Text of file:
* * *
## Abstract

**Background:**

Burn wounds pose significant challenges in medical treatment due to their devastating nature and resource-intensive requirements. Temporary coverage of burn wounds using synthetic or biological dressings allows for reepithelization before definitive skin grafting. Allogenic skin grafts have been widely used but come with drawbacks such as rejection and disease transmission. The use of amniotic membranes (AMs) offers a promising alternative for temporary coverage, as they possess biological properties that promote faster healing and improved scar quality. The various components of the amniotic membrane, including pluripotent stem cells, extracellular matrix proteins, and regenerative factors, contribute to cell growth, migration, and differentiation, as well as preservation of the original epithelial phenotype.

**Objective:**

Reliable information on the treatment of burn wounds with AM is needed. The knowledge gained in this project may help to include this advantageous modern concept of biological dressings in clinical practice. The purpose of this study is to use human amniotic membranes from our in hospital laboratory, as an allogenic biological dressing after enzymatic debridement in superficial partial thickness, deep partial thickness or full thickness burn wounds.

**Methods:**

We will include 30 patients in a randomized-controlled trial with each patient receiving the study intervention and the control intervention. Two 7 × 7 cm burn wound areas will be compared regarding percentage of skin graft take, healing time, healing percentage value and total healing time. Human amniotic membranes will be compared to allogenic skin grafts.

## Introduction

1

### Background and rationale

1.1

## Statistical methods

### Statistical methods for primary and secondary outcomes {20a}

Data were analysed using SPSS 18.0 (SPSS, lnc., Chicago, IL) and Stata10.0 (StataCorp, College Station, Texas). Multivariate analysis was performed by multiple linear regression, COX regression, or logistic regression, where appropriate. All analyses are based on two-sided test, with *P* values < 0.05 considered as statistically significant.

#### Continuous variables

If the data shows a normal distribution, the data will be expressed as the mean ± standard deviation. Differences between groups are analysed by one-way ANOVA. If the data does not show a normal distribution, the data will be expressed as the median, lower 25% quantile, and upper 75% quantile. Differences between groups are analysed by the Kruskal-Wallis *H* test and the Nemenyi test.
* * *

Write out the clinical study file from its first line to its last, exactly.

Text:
## Abstract

**Background:**

Burn wounds pose significant challenges in medical treatment due to their devastating nature and resource-intensive requirements. Temporary coverage of burn wounds using synthetic or biological dressings allows for reepithelization before definitive skin grafting. Allogenic skin grafts have been widely used but come with drawbacks such as rejection and disease transmission. The use of amniotic membranes (AMs) offers a promising alternative for temporary coverage, as they possess biological properties that promote faster healing and improved scar quality. The various components of the amniotic membrane, including pluripotent stem cells, extracellular matrix proteins, and regenerative factors, contribute to cell growth, migration, and differentiation, as well as preservation of the original epithelial phenotype.

**Objective:**

Reliable information on the treatment of burn wounds with AM is needed. The knowledge gained in this project may help to include this advantageous modern concept of biological dressings in clinical practice. The purpose of this study is to use human amniotic membranes from our in hospital laboratory, as an allogenic biological dressing after enzymatic debridement in superficial partial thickness, deep partial thickness or full thickness burn wounds.

**Methods:**

We will include 30 patients in a randomized-controlled trial with each patient receiving the study intervention and the control intervention. Two 7 × 7 cm burn wound areas will be compared regarding percentage of skin graft take, healing time, healing percentage value and total healing time. Human amniotic membranes will be compared to allogenic skin grafts.

## Introduction

1

### Background and rationale

1.1

## Statistical methods

### Statistical methods for primary and secondary outcomes {20a}

Data were analysed using SPSS 18.0 (SPSS, lnc., Chicago, IL) and Stata10.0 (StataCorp, College Station, Texas). Multivariate analysis was performed by multiple linear regression, COX regression, or logistic regression, where appropriate. All analyses are based on two-sided test, with *P* values < 0.05 considered as statistically significant.

#### Continuous variables

If the data shows a normal distribution, the data will be expressed as the mean ± standard deviation. Differences between groups are analysed by one-way ANOVA. If the data does not show a normal distribution, the data will be expressed as the median, lower 25% quantile, and upper 75% quantile. Differences between groups are analysed by the Kruskal-Wallis *H* test and the Nemenyi test.